State Library of NSW
[margin] Quit the coast of New Guinea [/margin]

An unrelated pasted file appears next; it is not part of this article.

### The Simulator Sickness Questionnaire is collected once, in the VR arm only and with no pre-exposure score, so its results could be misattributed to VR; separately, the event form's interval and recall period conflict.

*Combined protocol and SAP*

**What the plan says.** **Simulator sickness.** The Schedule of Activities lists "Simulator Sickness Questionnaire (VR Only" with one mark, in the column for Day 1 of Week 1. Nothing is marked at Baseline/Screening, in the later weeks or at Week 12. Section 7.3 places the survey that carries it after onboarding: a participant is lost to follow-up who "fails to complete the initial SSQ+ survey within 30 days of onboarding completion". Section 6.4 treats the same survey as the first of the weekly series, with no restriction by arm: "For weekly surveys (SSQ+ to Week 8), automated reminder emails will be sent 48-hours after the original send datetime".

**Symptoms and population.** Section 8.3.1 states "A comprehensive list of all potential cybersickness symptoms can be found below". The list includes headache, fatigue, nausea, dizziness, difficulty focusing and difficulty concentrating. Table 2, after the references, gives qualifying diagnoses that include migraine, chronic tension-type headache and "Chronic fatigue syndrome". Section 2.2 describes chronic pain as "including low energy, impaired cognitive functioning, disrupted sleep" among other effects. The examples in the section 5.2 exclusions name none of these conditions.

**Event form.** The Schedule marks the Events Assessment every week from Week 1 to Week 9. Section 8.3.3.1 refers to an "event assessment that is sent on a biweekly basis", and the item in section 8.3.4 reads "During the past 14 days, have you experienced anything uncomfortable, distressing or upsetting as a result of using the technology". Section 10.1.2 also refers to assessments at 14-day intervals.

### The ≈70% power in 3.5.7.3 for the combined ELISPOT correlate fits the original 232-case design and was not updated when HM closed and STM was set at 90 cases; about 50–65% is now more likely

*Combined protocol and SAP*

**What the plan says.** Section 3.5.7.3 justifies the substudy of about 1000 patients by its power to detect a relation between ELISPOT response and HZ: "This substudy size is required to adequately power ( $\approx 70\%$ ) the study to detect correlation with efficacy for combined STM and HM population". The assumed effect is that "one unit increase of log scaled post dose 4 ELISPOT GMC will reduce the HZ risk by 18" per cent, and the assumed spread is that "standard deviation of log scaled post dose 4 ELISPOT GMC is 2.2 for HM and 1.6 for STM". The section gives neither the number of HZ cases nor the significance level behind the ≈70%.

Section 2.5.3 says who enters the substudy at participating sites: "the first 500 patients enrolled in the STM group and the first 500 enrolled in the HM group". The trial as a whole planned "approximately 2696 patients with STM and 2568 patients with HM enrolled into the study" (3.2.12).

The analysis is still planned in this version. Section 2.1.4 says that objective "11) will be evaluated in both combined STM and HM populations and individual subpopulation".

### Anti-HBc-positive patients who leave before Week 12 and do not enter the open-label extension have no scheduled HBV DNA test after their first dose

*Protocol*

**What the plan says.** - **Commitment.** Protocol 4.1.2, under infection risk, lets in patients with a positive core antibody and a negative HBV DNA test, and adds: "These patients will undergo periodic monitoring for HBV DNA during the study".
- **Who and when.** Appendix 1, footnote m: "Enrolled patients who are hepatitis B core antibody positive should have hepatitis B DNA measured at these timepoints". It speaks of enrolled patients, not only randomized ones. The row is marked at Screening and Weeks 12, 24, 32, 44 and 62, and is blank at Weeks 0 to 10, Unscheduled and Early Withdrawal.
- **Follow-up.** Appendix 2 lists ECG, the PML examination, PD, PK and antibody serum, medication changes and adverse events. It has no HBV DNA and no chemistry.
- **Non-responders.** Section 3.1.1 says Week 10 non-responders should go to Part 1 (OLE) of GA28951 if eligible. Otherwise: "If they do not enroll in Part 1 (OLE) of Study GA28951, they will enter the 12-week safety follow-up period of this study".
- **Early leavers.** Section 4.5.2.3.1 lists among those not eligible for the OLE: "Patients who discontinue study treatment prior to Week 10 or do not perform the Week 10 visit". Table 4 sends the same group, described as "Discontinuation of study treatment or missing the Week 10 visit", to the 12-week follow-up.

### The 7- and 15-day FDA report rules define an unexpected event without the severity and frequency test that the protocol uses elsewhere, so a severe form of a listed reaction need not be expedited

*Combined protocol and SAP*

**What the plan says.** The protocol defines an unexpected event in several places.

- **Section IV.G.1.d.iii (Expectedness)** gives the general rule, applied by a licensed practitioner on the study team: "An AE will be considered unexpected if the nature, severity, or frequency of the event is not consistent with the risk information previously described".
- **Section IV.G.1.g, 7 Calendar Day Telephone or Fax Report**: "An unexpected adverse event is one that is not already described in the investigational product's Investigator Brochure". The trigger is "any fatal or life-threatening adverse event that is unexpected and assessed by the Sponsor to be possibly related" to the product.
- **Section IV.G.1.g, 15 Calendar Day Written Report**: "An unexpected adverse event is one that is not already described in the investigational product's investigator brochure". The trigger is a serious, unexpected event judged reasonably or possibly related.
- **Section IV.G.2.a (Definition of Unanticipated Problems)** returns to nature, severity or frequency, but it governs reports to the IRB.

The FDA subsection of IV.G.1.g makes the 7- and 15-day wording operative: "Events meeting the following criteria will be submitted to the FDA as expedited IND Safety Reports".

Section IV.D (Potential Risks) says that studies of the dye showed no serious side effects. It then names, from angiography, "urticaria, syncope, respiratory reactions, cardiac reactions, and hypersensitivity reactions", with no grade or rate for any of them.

Sept.1770 here were cocoa trees, bread fruit trees & plantain trees but we saw no fruit but on the former & these were small & green. the other trees shrubs plants etc. were likewise such as is common in the So. Sea Islands & in New Holland. upon my return to the ship we hoisted in the boat & made sail to the westward with a design to leave the coast altogether. this however was contrary to the inclination & opinion of some of the officers who would have had me send a party of men ashore to cut down the cocoa nutt trees for the sake of the nutts a thing that I think no living [?] could have justified, for as the natives had attacked us for meer landing without taking away one thing, certainly they would have made a vigorous effort to have defended their property in which case many of them must have been kill'd & perhaps some of our own people too & all this for 2 or 300 green cocoa nutts which when we had got them would have done us little service, besides nothing but the utmost necessity would have obliged one to have taken this method to come at refreshments, its true I might have gone farther along the coast to the northward & westwd. until we had found a place where the ship could lay so near the shore as to cover the people with her guns when landed but it is very probable that before we had found such a place we should have been carried so far to the W as to have been obliged to have gone to Batavia by the way of the Moluccas. & on the No. side of Java were we were all utter strangers these I did not think was so safe a passage as to go to the So. of Java & thro' the straits of Surada. the way I propose to myself to go, besides as the ship is leakey we are not yet sure wether or no we shall not be obliged to heave her down at Batavia. in this case it becomes the more necessary that we should make the best of our way to that place especially as no new discovery can be expected to be made in these seas, which the Dutch have I believe long ago narrowly examin'd as appears from 3 maps bound up with the French History of Voyages to the Terra Australis published in 1756: which maps I do suppose by some means have been got from the Dutch. as we found the names of many of the places are in that language. It should likewise seem from the same maps that the Spanish & Dutch have at one time or another circumnavigated the whole of the island of New Guinea, as the most of the names are in those 2 languages & such part of the of the coast as we were upon I found the chart tolerable good which obliged me to give some credit to all the rest not withstanding we neither know by whom or when they were taken & I always understood before I had a sight of these maps that it was unknown whether or not New Holland & New Guinea was not one continued land & so it is said in the very history
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